My friend was waiting in the lobby and we found my sister for her room key and headed upstairs to the nicest, albeit most sparsely decorated, hotel room I have ever been in. It was roughly the size of an apartment, and contained a bathroom the size of my old studio apartment. The view gave me the feeling of being nestled quietly among the surrounding skyscrapers and being in midtown Manhattan and hearing nothing from the street was a bit surreal. There were two mirrors facing each other in the "changing room" and I snapped the photo below, during which I wondered what it would be like to truly be able to afford to stay in such a place on my own dime. I imagine it would feel like looking at the world and seeing your own reflection repeated forever through it; money and all the power it affords must make someone feel infinite.

We needed ice and after a brief stroll around the floor yielded none, I called the operator who said that ice is delivered to the room. So then ice was delivered to the room. I realize at this point in my entry I must sound like a country bumpkin. The reason is because in terms of fancy hotels in the most expensive city in the country, I am one. The man who brought the ice then proceeded, about an hour later to bring another bucket to "refresh" the first one. I had a lovely chat over lovely wine in a lovely room. However, the main thing I gleaned from my few hours visit there was that I was far away from my wheelhouse; I could never be able to relax amid all that comfort.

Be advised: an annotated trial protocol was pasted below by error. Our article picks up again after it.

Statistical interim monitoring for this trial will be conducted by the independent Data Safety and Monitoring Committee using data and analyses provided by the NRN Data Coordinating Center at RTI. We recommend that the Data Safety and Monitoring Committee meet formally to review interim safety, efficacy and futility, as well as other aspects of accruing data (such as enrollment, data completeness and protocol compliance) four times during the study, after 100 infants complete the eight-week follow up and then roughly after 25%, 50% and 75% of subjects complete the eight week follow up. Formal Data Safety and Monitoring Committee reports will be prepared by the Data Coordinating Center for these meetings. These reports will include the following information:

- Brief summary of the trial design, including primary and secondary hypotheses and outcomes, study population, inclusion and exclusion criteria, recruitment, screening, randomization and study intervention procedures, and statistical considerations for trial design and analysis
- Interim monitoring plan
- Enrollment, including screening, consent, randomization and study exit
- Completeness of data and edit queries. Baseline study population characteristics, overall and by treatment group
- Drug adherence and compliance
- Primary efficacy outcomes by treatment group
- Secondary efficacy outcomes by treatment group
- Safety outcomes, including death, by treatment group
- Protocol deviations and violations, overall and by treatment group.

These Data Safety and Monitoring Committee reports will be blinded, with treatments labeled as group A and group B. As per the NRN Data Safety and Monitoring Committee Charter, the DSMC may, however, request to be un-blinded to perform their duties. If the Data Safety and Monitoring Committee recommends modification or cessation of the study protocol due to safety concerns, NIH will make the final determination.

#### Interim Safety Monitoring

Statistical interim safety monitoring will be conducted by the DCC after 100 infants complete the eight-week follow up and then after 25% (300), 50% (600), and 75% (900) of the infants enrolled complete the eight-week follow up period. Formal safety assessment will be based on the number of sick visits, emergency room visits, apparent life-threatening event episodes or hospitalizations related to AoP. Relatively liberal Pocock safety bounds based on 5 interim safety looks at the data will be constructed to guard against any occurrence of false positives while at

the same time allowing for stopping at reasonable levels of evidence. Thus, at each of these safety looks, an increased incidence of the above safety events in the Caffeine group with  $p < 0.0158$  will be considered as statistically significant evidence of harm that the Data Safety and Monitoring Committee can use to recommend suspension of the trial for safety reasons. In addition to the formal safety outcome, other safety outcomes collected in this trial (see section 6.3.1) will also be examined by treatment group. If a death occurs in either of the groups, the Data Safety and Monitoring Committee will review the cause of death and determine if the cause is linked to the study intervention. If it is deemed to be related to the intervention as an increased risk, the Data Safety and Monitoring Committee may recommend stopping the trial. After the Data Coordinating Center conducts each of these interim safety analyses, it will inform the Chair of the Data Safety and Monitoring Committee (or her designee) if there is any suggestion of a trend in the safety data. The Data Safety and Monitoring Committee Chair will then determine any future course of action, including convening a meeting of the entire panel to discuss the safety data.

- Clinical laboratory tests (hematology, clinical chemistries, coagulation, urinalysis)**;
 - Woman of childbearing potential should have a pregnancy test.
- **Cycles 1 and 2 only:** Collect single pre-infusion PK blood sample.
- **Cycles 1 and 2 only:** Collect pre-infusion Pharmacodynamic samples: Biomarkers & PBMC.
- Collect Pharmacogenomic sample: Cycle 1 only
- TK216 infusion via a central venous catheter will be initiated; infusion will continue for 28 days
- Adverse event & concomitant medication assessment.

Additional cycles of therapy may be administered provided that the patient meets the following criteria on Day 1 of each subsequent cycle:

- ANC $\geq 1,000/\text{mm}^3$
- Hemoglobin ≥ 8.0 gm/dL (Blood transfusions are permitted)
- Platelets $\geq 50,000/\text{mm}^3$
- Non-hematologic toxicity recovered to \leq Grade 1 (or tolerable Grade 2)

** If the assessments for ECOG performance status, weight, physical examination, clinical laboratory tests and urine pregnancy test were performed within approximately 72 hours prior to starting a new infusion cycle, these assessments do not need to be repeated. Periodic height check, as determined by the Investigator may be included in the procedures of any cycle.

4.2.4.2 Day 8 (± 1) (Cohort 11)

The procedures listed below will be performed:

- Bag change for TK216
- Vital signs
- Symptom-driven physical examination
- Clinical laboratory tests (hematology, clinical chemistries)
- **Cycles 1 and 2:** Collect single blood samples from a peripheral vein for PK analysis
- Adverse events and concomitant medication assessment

I made my way back home like a proper plebe and got back just in time to watch Mad Men, something around which my life revolves for the next five Sundays. I'd talk about it now but I don't have world enough or time. It did occur to me that I had just come from right smack in the middle of where the world of Mad Men took place 60 years ago and found myself once again longing for something to happen again that had already happened and that was probably wasn't as good as I thought or imagined. I'm going to jump the gun and assume that the following seven days worth of entries will follow this theme to the letter. Just a hunch.